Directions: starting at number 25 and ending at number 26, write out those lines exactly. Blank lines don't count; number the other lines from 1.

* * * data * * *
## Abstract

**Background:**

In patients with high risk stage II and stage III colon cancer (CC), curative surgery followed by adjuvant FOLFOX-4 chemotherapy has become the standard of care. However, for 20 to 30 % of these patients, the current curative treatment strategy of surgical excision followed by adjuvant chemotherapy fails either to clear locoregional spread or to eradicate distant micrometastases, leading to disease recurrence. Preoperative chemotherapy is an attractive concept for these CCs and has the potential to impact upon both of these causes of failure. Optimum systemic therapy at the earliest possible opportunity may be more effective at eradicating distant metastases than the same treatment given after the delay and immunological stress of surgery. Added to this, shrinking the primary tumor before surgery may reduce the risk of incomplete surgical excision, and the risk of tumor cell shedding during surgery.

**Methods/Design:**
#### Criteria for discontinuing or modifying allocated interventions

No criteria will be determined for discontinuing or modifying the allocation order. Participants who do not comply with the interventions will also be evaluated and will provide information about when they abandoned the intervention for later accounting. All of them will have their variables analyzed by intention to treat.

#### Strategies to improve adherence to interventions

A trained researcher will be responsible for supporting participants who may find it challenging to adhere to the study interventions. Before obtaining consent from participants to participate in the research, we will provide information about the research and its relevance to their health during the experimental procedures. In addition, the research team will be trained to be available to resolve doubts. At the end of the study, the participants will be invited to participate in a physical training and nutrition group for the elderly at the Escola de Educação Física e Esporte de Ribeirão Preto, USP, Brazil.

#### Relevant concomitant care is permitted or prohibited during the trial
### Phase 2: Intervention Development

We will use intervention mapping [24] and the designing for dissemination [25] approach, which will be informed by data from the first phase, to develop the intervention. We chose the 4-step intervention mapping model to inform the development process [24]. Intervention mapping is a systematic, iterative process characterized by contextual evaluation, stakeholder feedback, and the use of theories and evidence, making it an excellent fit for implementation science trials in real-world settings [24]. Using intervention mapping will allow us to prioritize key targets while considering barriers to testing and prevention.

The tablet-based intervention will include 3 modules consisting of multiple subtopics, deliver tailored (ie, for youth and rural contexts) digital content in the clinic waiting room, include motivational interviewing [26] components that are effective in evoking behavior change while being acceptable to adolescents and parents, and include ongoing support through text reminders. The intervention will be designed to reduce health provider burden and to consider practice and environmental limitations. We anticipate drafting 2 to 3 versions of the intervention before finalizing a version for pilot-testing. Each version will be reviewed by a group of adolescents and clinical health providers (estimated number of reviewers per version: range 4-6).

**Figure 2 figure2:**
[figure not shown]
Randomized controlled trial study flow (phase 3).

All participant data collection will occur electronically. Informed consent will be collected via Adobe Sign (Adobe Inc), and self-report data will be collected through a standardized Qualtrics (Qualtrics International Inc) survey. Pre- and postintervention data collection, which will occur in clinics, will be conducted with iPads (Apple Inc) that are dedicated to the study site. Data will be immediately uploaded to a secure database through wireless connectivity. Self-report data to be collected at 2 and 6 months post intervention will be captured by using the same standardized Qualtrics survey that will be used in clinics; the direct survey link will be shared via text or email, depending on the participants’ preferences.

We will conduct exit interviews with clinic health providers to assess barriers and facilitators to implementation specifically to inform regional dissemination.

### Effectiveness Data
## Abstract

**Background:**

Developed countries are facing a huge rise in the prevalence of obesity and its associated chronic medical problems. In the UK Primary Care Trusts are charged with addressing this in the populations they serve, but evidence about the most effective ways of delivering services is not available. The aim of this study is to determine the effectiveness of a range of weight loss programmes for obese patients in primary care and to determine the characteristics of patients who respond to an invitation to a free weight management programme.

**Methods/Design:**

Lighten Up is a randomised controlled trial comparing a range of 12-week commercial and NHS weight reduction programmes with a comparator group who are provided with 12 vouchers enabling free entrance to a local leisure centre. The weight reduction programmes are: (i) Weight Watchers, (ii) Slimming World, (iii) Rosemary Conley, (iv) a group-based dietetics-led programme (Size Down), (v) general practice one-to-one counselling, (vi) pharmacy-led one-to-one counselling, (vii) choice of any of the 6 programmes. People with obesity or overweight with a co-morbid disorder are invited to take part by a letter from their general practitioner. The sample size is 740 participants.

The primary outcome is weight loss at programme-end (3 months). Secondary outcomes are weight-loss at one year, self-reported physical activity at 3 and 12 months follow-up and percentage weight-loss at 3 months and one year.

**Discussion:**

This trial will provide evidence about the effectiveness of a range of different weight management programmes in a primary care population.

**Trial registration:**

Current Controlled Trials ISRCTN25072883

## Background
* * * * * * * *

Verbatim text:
**Discussion:**

This trial will provide evidence about the effectiveness of a range of different weight management programmes in a primary care population.